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Thread: Ask me anything: Bees

  1. #11
    Senior Member Jon's Avatar
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    Quote Originally Posted by prakel View Post
    How effective is the annual renewal of a third of a colony's brood combs with regards to maintaining/improving colony health?

    My thoughts are that it's akin to washing one (alternate) hand each day.... but I welcome scientific evidence to the contrary.
    I am not sure about that one either and I don't habitually replace comb.
    I do fumigate boxes of spare comb over winter with 80% acetic acid along with apideas and other equipment but the comb is always going to be the biggest disease risk.
    last couple of years I have been removing some comb and letting the bees draw some fresh stuff of their own on frames reinforced by fishing line.

    In the US, the commercial beekeepers irradiate old comb to kill pathogens.

    Here is a fera document on comb replacement

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    Fizzing to reply to this, but had a shandy watching question time.

  3. #13
    Senior Member prakel's Avatar
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    Quote Originally Posted by Jon View Post
    2. How often should I change them?
    There are many opinions as to this question but no brood comb should be used for
    more than three years.

    It would also be interesting to know the who/when/where behind this statement from the fera guidlines which Jon referenced. How was the three year (rather than the 'four year') rule reached? I'm not even convinced about the Bailey comb change idea although I suppose that it must be better than this notion of replacing three or four combs annually.

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    OK here is my question!
    Is there any scientific research papers that shows a good correlation between wing morphometry and DNA analysis in particular Amm

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    Administrator gavin's Avatar
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    Quote Originally Posted by Jimbo View Post
    OK here is my question!
    You *are* allowed to answer your own questions!

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    Senior Member EmsE's Avatar
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    Can I ask about the solitary bees?

    Do both castes of the bees survive through the winter or is it just the female that hibernates? (Am I right to jump to the conclusion that there is no Queen caste for the solitary bee)

    Is the caste in solitary bees determined by an egg being fertilised or not as it is for the honey bee?

  7. #17
    Administrator gavin's Avatar
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    For the Red Mason bees - and probably most of the others - not even the female survives the winter, just her offspring in the form of a pupa or larva tucked up in its burrow.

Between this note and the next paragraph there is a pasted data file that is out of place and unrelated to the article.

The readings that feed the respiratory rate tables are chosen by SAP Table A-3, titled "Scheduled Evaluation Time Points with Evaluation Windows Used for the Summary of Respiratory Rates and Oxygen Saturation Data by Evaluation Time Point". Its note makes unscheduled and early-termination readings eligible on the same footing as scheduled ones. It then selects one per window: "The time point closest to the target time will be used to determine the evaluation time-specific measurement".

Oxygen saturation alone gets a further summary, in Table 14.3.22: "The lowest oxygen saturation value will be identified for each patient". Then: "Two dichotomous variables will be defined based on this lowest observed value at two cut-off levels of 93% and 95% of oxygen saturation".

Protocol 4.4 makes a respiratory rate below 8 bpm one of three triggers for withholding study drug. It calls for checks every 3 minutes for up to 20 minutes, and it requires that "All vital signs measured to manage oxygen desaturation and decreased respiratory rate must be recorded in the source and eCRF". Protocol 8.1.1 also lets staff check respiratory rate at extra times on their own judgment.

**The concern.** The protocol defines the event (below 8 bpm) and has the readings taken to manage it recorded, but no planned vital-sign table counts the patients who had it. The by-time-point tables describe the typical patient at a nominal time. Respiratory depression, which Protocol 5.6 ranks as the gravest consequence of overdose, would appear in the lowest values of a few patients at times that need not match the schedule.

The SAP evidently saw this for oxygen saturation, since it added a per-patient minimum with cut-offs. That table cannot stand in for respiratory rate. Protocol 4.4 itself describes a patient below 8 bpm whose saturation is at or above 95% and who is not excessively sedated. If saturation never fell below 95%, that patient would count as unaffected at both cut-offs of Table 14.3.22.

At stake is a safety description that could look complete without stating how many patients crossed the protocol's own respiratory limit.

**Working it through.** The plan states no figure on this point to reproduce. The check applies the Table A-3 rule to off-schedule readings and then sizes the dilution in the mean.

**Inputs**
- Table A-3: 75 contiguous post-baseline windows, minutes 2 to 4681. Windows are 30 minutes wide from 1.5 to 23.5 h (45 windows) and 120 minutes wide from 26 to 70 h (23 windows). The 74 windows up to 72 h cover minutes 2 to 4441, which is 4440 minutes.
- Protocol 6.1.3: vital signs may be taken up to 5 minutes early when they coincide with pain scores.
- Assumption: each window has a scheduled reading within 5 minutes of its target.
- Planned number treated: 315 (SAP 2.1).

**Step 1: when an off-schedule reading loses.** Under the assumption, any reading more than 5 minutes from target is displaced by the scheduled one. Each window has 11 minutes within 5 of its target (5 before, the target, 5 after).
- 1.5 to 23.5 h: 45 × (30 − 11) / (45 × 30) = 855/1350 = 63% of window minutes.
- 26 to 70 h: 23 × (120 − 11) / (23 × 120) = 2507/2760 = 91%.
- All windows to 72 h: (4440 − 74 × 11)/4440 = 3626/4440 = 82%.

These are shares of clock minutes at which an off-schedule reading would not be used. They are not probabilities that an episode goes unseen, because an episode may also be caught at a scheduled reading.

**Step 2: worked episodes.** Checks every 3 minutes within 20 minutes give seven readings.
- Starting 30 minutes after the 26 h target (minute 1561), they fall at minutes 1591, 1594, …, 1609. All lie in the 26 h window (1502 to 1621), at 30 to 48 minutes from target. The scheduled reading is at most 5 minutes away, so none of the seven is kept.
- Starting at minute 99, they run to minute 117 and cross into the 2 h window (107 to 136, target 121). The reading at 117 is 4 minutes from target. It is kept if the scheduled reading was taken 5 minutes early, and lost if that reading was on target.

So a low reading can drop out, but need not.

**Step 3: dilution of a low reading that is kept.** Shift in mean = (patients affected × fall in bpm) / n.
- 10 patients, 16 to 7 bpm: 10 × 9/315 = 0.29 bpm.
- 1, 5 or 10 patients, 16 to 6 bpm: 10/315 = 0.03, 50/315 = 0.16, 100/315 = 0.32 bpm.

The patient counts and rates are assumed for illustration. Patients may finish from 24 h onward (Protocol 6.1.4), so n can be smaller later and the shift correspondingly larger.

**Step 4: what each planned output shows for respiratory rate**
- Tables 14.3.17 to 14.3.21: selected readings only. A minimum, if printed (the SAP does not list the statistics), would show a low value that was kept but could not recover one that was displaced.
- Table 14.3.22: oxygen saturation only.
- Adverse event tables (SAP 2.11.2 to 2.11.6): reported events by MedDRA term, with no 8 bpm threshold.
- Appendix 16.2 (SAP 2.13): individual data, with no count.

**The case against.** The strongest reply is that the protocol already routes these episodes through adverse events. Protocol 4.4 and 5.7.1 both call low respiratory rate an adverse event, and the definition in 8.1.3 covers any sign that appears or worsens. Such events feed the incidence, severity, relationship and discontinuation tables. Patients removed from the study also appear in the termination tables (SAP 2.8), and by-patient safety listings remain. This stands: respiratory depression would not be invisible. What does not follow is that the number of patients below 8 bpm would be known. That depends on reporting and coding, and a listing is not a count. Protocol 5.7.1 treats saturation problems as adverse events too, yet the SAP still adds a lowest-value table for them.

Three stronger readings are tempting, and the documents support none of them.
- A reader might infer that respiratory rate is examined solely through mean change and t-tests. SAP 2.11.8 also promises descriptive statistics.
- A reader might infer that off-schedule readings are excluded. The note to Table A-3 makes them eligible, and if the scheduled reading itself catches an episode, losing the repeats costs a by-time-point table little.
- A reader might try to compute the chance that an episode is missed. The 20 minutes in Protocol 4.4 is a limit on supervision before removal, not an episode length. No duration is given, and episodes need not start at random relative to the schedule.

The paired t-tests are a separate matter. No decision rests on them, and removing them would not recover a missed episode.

And the gender gets determined by fertilisation or not. Just males and females, no workers of course.

  8. #18
    Senior Member EmsE's Avatar
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    Quote Originally Posted by gavin View Post
    ...... Just males and females, no workers of course.
    of course

    So was the honey bee around before the current social bees species or did they just evolve quicker to a colony set up? I am curious to know whether there is proof that the honey bee evolved from the solitary status or whether it the most likely theory.

  9. #19
    Administrator gavin's Avatar
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    Default Ask me anything: Bees

    All sorts of imponderables there. Academics can and probably do spend careers on such things. I'll bet there are some good papers out there that give some insight.

    For one thing, you get social and parasitic bumble bees. Once you've gone social, is that the only way out, to become parasitic?

    And why do hymenopterans seem to be able to pull off the being social trick? Ants, bees, wasps, termites ..

    Sent from my BlackBerry 8520 using Tapatalk

  10. #20
    Senior Member EmsE's Avatar
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    The type of imponderables that come along with a glass of wine
    According to one of the speakers at the centenary who was very good (I'm no good with names- sorry) a theory is that humanity could be edging ever more towards the social set up albeit we have several centuries of evolution to go. Personally I don't think we will ever make a good a job of it as our bees have if that is the way we're evolving.

    If honey bees did evolve from from being solitary, I wonder which of their behavioural traits / instincts / body parts could be a throw back to that time and not really relevant for their current needs.

    Could the parasitic bee be a lazy way of becoming being social as well as a way of moving away from it?

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